That result obviously can’t be replicated across the state, as we can’t ban truck traffic from all local, state and interstate roads. But earlier research conducted by Dr. Laumbach illuminated that the very simple act of driving on the New Jersey Turnpike created real and immediate public health impacts with the air quality reductions in the cabin. Dr. Laumbach conducted research from 2007 to 2014 where study participants drove in a car with closed windows and open vents during morning rush hours on 190 days. Real-time measurements of air pollutants were captured, and were elevated that you would find on normal local roads.? Median in-cabin concentrations were 11 μg/m3 PM2.5, 40 000 particles/cm3, 0.3 ppm CO, 4 μg/m3 BC, and 20.6 ppb NO2. In-cabin concentrations on the NJ Turnpike were higher than in-cabin concentrations on local roads by a factor of 1.4 for PM2.5, 3.5 for PNC, 1.0 for CO, and 4 for BC. Median concentrations of NO2 for full rides were 2.4 times higher than ambient concentrations. So what’s different on the Turnpike? Certainly more cars, but clearly many more trucks.

Note, these examples are not isolated: the New Jersey medium and heavy duty fleet includes nearly 423,000 vehicles that annually travel more than 6.2 billion miles and consume 653 million gallons of petroleum-based fuels. In New Jersey, medium and heavy duty vehicles are currently responsible for an estimated 7.6 million metric tons (MMT) of greenhouse gas (GHG) emissions annually—approximately 20 percent of all GHGs from the on-road vehicle fleet.

In New Jersey, medium and heavy duty vehicles are also responsible for 44 percent of the nitrogen oxide (NOx) and 39 percent of the particulate matter (PM 2.5) emitted by on-road vehicles, both of which contribute to poor air quality and resulting negative health impacts in many urban areas, including low-income and disadvantaged communities that are often disproportionately affected by emissions from freight movement due to the proximity of transportation infrastructure to the communities.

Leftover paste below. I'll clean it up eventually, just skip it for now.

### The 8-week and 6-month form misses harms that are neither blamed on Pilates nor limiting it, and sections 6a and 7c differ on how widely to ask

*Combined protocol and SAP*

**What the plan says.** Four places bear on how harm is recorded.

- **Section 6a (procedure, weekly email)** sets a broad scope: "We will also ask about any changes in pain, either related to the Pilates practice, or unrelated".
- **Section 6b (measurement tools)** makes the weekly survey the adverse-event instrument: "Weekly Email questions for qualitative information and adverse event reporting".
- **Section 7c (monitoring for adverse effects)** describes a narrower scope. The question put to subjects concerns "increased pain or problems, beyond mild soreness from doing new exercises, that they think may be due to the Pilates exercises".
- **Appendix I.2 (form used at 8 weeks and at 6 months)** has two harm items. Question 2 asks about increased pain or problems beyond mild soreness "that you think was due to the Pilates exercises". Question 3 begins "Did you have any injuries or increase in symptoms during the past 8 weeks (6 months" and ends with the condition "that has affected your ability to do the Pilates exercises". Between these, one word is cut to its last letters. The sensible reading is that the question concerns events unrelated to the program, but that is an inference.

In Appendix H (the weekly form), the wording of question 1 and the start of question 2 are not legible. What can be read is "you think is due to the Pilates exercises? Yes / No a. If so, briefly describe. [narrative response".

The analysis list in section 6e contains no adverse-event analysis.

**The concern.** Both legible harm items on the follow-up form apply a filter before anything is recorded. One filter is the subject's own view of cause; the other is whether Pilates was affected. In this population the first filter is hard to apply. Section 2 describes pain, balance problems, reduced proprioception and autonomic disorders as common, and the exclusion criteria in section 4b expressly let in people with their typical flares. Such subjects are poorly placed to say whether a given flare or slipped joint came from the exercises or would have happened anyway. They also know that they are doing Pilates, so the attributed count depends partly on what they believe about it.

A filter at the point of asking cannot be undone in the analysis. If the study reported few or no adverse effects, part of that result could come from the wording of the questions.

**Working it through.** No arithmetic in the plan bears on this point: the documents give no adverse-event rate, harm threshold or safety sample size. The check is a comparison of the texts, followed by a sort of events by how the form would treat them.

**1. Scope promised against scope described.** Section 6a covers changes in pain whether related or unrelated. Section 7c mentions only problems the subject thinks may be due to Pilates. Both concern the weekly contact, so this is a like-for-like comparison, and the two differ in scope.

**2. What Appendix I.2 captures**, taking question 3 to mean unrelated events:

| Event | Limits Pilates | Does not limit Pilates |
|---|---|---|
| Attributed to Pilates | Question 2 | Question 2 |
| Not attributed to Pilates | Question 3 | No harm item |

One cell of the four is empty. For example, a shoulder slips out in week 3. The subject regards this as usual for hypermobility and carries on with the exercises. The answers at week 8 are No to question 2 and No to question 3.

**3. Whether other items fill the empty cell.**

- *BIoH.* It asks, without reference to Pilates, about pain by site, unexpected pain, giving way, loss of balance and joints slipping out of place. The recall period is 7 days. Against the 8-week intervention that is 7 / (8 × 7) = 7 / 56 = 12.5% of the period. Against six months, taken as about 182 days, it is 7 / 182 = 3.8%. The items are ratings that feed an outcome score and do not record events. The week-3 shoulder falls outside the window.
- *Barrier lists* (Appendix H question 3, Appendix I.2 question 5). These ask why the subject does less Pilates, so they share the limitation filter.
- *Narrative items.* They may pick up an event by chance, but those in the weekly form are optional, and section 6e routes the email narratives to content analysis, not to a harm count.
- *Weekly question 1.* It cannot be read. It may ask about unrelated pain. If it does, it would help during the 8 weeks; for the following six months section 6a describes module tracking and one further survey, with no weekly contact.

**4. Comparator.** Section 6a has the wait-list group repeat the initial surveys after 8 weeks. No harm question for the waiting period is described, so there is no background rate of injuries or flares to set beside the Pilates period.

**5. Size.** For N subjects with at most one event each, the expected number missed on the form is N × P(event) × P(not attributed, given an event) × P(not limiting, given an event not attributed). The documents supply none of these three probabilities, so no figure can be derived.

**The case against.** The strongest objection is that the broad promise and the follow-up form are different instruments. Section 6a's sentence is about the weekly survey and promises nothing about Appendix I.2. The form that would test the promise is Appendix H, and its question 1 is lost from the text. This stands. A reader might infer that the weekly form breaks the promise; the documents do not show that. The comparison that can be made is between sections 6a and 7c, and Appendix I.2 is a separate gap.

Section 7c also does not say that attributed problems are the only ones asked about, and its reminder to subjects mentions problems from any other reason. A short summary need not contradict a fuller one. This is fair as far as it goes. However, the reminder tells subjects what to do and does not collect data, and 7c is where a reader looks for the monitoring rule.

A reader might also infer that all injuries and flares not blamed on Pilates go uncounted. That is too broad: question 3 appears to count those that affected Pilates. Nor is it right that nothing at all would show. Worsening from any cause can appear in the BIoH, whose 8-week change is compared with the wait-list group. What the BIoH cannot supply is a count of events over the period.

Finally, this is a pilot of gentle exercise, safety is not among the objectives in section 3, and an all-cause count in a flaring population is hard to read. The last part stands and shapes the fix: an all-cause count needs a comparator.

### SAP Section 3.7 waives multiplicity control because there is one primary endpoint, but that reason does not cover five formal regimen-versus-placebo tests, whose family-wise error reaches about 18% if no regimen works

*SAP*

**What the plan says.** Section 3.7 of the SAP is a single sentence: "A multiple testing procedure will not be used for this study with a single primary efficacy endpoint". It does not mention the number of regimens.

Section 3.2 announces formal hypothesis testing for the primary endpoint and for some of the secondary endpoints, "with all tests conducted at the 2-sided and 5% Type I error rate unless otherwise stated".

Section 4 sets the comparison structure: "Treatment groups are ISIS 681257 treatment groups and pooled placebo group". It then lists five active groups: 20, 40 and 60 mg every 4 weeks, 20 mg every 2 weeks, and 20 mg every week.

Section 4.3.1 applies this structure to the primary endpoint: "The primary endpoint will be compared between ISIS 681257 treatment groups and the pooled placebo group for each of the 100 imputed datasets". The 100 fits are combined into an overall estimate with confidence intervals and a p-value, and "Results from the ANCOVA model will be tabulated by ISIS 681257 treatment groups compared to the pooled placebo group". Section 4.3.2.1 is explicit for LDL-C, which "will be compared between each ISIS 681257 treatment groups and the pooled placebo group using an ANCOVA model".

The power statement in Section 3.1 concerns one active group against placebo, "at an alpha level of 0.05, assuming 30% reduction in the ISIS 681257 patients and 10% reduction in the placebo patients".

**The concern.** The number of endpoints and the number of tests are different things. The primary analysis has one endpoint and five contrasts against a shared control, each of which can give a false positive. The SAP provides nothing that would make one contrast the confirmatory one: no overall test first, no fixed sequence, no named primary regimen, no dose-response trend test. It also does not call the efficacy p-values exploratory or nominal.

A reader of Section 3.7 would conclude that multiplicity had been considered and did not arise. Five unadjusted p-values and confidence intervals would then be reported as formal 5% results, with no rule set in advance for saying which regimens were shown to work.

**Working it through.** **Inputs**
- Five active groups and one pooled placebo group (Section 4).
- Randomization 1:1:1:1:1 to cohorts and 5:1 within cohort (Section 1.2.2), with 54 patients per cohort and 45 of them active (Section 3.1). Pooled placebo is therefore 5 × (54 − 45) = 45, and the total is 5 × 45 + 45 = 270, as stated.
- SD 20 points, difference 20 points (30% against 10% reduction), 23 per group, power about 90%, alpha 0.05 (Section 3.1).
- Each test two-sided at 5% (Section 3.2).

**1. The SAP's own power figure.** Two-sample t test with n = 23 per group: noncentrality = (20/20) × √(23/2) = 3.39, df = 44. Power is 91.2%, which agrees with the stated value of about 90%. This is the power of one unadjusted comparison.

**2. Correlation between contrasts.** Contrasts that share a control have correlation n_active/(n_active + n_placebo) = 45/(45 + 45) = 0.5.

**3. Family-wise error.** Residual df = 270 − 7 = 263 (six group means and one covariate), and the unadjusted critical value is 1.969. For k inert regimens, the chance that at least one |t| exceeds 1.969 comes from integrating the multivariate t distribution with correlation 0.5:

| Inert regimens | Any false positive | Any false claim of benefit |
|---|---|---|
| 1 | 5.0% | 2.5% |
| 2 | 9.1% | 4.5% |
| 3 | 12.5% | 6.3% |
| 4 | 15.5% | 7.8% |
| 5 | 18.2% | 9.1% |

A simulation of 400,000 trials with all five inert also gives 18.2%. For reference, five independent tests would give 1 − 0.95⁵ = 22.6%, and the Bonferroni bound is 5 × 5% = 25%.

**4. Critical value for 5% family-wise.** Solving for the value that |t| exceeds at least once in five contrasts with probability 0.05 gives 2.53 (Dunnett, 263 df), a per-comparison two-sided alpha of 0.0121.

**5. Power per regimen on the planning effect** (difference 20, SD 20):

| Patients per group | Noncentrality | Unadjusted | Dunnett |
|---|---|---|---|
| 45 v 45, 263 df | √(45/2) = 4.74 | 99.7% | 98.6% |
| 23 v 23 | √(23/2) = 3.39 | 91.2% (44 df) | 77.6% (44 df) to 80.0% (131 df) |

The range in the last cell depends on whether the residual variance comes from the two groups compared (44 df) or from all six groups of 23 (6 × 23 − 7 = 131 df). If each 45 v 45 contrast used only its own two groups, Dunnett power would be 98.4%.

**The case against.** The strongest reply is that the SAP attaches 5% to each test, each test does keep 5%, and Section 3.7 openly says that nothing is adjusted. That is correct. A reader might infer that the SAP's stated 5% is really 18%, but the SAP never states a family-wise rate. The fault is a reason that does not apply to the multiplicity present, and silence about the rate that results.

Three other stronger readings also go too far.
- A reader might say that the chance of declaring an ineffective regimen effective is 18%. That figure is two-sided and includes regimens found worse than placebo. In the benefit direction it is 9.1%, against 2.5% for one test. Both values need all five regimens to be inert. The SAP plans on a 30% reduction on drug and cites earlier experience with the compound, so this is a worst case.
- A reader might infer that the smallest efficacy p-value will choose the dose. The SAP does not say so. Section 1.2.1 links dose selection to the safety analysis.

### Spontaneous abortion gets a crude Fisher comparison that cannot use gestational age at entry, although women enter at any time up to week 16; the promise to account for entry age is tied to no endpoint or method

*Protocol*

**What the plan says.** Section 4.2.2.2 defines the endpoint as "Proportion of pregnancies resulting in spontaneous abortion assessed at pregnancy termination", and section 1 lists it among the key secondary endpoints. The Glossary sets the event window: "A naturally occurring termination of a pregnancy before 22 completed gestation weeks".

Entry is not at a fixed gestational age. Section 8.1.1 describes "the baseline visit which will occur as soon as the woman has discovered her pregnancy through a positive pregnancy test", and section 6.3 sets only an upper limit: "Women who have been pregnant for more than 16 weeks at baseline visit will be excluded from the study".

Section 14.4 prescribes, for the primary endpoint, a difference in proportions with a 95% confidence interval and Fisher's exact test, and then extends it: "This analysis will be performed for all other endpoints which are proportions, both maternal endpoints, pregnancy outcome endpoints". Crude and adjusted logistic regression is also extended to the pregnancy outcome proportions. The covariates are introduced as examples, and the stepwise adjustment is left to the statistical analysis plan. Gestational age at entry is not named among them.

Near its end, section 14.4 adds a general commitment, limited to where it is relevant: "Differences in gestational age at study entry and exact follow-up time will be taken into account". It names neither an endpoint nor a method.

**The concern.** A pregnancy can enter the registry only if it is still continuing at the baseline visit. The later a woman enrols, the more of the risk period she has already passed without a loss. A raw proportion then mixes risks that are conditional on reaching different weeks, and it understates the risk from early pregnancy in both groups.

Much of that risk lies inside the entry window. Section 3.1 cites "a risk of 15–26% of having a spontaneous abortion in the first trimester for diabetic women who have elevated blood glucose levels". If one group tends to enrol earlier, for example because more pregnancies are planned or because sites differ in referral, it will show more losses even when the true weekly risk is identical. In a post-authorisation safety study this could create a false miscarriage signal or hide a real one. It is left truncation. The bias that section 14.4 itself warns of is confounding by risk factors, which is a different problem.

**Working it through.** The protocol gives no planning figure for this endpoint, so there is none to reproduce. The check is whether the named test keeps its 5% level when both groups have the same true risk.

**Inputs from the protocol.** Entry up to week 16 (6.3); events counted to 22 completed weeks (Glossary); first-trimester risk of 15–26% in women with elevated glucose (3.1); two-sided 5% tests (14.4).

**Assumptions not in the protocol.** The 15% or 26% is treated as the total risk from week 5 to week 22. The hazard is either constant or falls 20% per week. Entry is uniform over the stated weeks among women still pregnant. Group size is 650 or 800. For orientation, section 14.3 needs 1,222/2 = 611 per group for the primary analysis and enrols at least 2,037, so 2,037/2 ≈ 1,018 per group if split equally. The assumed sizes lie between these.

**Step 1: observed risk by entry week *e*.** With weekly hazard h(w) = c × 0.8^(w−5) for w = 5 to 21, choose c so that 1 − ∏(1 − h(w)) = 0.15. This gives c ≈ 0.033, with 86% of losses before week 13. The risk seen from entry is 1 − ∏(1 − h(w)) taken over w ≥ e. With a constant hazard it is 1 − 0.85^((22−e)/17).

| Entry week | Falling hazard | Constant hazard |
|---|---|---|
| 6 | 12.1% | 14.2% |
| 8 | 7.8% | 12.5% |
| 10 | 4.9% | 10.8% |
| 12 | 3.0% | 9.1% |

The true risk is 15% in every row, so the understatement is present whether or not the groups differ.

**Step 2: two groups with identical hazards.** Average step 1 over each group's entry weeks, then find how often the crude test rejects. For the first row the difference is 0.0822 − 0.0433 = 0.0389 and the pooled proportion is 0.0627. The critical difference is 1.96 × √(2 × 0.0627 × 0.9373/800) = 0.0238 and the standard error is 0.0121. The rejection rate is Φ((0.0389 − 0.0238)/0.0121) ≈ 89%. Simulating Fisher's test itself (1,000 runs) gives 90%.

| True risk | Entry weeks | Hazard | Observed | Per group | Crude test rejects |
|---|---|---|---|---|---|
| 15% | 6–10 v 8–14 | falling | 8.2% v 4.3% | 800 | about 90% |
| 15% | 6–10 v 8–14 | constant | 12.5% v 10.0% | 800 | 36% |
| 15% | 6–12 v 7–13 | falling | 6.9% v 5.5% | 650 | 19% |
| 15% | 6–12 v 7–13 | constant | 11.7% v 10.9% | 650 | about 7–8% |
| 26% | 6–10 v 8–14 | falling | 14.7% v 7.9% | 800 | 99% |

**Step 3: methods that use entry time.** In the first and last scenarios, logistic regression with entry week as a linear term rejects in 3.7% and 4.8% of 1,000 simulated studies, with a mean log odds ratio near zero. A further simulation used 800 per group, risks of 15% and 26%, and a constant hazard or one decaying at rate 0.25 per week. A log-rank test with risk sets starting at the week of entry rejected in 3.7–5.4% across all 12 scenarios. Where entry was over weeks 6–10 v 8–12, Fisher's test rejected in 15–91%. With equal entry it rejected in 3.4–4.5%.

This includes all on-road vehicles registered in New Jersey with greater than 8,501 pounds gross vehicle weight, encompassing vehicle weight classes from Class 2b though Class 8. This is a diverse set of mostly commercial vehicles that includes heavy-duty pickups; school and shuttle buses; sanitation, construction, and other types of work trucks; and freight trucks ranging from local delivery vans to tractor-trailers that weigh up to 80,000 pounds when loaded.

Greater emissions from diesel trucks and buses emit higher levels of air pollution, which can lead to even greater health concerns in populations more directly exposed to diesel emissions. Communities located adjacent to ports and related goods-movement infrastructure (i.e. warehouses, logistics centers, rail yards, etc.) experience higher levels of truck traffic, both from surrounding thruways and on local streets, which exacerbates health concerns. Since these emissions are local in their effects, policies to reduce transportation emissions from medium- and heavy-duty vehicles can improve the health and well-being of communities in urban areas or around transportation corridors, which are often home to people of color, low-income residents, or those who are otherwise vulnerable or disadvantaged.

To ensure reductions in those communities, program requirements on truck manufacturers, such as the Advanced Clean Truck and Heavy-Duty Omnibus Rules, would need to be accompanied by additional policies designed specifically with these communities in mind. The cumulative NOx reductions from the NOx Omnibus Rule are estimated at 94,000 Metric Tons over the next 30 years, and the monetized value of cumulative net public health benefits is close to $2.7 billion.

For all of these reasons, we encourage the NJDEP to adopt the Low NOx Omnibus rule as quickly as possible.